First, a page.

Turkish Red Lentil and Rice Soup

IMG_0335 lentils

Did you know that lentils are edible seeds from the legume family? They are well known for their lens shape and sold with or without their outer husks intact.Though they are  a common food staple in Asian and North African cuisines, the greatest production of lentils nowadays is in Canada.

For the most part, lentils have a number of health benefits. They are low in calories, rich in iron and folate and serve as an excellent source of protein. They  also pack health-promoting polyphenols and may reduce several heart disease risk factors and type 2 diabetes.

Lentils are often categorized by their color, which can range from yellow and red to green, brown or black. Red lentils are  are split and cook quickly. They’re great for making dal and soups and have a somewhat sweet and nutty flavor.  And the best part about lentils is that they are easy to cook and do not require pre soaking prior to cooking, making them perfect for soups and stews.

And with that being said, Turkish Red Lentil and Rice Soup fits the bill for healthy eating on a budget, especially during the COVID-19 Pandemic.

 

This simple, yet robust soup is rich with spices and tomato. It gets a pleasantly thick body from white rice and  red lentils, which soften and break down during cooking. The Aleppo pepper is a wonderful addition, lending a gentle heat. If you can’t find it, order online or substitute with an additional teaspoon of paprika and ½ teaspoon red pepper flakes. 

 

Serves 4

Ingredients:

For the Soup:
3 tablespoons olive oil
1 medium yellow onion cut into ½-inch dice (about 1 cup)
1 medium garlic clove, finely grated
1 tablespoon tomato paste
1 tablespoon sweet paprika
1/2 teaspoon ground cumin
1 cup red lentils
2 tablespoons long-grain white rice
3 cups water
2 cups vegetable broth
Kosher salt, to taste
For the Aleppo pepper oil:
3 tablespoons extra-virgin olive oil
2 teaspoons Aleppo pepper
For Serving:
Chopped fresh mint leaves or basil leaves
Lemon wedges 

In a large saucepan over medium, melt the butter. Once it has stopped foaming, add the onion then sauté until softened and translucent, about 5 minutes. Add the garlic and cook until fragrant, 30 seconds. Add the tomato paste, paprika and cumin, then sauté for 1 minute.
Add the lentils, rice, water, vegetable broth and 2 teaspoons salt, then bring to a boil. Adjust heat to maintain a lively simmer, cover and cook until the lentils and rice are tender and broken down, about 30 minutes. Taste and adjust salt.
Meanwhile, in a small skillet over medium, heat the olive oil, swirling to coat the pan. Add the Aleppo pepper and cook until a few bubbles appear and the oil is bright red. Remove from heat and set aside. Serve the soup with Aleppo pepper oil drizzled over each serving.
Serve with mint or basil and lemon wedges.

Help!!!! I’ve Run Out of Eggs!

Out of eggs?

Here are 9 common ingredients that can be used as simple baking swaps.

by Kate Mendonca
Shopping Editor
Yahoo Canada Style
April 7, 2020

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Getty Images.

With all the free time facing many of us who are spending our days indoors, baking has become a popular hobby once again. Whether it’s a loaf of homemade sourdough bread or a decadent dessert, it’s a fun and delicious pastime that the whole family can enjoy.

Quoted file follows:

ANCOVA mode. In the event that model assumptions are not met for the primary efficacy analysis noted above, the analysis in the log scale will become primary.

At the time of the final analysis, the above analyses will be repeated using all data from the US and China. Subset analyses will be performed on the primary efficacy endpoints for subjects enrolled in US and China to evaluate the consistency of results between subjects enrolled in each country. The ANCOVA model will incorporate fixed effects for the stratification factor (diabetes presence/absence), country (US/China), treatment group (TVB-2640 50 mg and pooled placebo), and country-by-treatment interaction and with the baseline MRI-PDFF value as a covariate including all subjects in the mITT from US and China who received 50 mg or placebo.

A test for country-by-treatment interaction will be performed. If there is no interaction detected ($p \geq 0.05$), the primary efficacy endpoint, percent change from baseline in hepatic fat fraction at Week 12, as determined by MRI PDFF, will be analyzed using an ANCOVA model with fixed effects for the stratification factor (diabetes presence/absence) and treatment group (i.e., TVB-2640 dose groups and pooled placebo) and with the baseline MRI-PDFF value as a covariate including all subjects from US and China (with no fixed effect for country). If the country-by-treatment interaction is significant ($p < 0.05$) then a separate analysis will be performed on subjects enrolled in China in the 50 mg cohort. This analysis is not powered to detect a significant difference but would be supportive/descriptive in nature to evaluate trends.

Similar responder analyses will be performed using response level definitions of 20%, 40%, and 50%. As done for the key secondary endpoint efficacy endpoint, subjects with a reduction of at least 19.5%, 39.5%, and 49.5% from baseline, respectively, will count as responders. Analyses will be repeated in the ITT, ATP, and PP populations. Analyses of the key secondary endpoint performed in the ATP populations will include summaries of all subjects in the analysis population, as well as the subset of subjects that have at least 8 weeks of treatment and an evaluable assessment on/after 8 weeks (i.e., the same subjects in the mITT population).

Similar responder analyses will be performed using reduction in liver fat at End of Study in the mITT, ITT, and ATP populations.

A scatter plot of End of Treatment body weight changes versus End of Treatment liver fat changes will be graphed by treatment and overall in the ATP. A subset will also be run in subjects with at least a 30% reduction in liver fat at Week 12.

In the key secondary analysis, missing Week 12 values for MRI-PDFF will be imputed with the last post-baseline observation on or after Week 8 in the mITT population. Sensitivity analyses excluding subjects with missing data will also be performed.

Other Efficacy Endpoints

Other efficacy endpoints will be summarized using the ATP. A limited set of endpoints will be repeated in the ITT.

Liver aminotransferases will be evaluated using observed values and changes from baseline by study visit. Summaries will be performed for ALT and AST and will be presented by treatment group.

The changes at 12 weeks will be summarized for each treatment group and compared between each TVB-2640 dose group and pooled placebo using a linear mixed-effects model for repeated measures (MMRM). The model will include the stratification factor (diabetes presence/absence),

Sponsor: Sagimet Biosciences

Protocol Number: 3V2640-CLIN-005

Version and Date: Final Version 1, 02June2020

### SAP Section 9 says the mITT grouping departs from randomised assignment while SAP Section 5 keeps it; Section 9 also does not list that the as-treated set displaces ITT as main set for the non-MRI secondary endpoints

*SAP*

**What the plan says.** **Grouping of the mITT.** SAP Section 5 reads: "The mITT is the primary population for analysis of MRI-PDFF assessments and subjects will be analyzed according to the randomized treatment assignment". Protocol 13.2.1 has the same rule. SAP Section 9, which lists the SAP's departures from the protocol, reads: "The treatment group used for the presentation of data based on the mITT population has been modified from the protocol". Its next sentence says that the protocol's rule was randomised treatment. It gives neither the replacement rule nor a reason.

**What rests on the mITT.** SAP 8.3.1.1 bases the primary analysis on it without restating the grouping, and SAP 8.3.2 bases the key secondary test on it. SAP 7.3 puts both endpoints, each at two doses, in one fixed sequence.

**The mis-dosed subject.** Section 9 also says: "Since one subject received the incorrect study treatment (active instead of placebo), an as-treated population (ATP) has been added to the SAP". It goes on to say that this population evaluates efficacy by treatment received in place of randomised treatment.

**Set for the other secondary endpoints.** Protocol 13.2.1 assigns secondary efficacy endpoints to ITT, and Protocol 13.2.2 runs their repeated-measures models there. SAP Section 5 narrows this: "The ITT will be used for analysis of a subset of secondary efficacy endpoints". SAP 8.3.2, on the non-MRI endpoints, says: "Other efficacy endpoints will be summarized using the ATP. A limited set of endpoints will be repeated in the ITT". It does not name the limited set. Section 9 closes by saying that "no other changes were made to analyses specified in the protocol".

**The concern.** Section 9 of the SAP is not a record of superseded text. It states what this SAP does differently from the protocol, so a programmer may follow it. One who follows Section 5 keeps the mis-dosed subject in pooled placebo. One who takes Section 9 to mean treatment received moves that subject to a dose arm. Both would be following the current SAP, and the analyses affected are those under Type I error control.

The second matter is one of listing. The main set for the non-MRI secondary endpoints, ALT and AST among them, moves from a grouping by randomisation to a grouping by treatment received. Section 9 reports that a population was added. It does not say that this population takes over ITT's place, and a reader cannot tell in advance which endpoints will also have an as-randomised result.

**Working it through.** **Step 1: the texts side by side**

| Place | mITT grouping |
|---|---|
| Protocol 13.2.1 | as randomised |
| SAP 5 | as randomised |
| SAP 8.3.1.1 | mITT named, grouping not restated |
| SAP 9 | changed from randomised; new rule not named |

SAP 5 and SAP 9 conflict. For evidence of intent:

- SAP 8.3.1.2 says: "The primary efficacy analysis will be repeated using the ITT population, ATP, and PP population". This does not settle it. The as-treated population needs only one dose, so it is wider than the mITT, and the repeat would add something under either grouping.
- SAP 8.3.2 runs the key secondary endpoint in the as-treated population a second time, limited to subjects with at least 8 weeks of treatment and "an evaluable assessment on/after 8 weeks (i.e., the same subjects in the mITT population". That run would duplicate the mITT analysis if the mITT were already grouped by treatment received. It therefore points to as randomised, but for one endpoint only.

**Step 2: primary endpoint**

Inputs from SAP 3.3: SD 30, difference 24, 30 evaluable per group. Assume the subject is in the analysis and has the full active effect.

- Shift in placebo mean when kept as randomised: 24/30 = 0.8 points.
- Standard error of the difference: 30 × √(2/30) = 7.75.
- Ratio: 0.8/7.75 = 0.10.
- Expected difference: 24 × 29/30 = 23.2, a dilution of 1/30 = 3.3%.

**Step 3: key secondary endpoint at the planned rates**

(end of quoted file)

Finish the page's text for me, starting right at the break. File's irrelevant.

You’ve likely already stocked up on the essential ingredients, but what happens when you fall short of what your recipe calls for? Experienced bakers will tell you that there are plenty of swaps that you can use to make the most out of what’s in the kitchen, but it’s not always as straightforward as a one-to-one switch.

 

If you’re looking to whip up some delicious baked goods but have run out of eggs, luckily there are some simple ingredients that you likely already have on hand as a substitute.

Read on to find eight of the best options for your next eggless treats.

Ground Flax Seed

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Conversion: 1 egg = 1 tablespoon ground flax seeds + 3 tablespoons of water

A staple in vegan cooking, ground flax seed is an egg replacement that can be used to bring your recipes together. When mixed with water, ground flax seeds take on a sticky consistency that’s similar to uncooked eggs, but does lend a slightly heavier texture and earthy flavour to baked goods once they’re cooked.

 

Chia Seeds

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Conversion: 1 egg = 1 tablespoon chia seeds (ground or whole) + 3 tablespoons of water

Similar to ground flax seeds, when soaked in water chia seeds take on a gelatinous consistency that’s close to raw eggs. If you do use whole chia seeds in your recipe though, note that they add a crunchy texture to baked goods once cooked that’s similar to whole poppy seeds.

Aquafaba

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Getty Images.

Conversion: 1 egg = 3 tablespoons aquafaba, 1 egg white = 2 tablespoons aquafaba

Better known as the liquid from canned chickpeas, aquafaba is a popular egg substitute because of its composition of plant-based carbohydrates and proteins that mimics eggs. Though not a perfect solution for all baked goods, it is an ideal swap if your recipe requires whipping your eggs into stiff peaks, like in a meringue.

Arrowroot Powder

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Conversion: 1 egg = 2 tablespoons arrowroot powder + 3 tablespoons water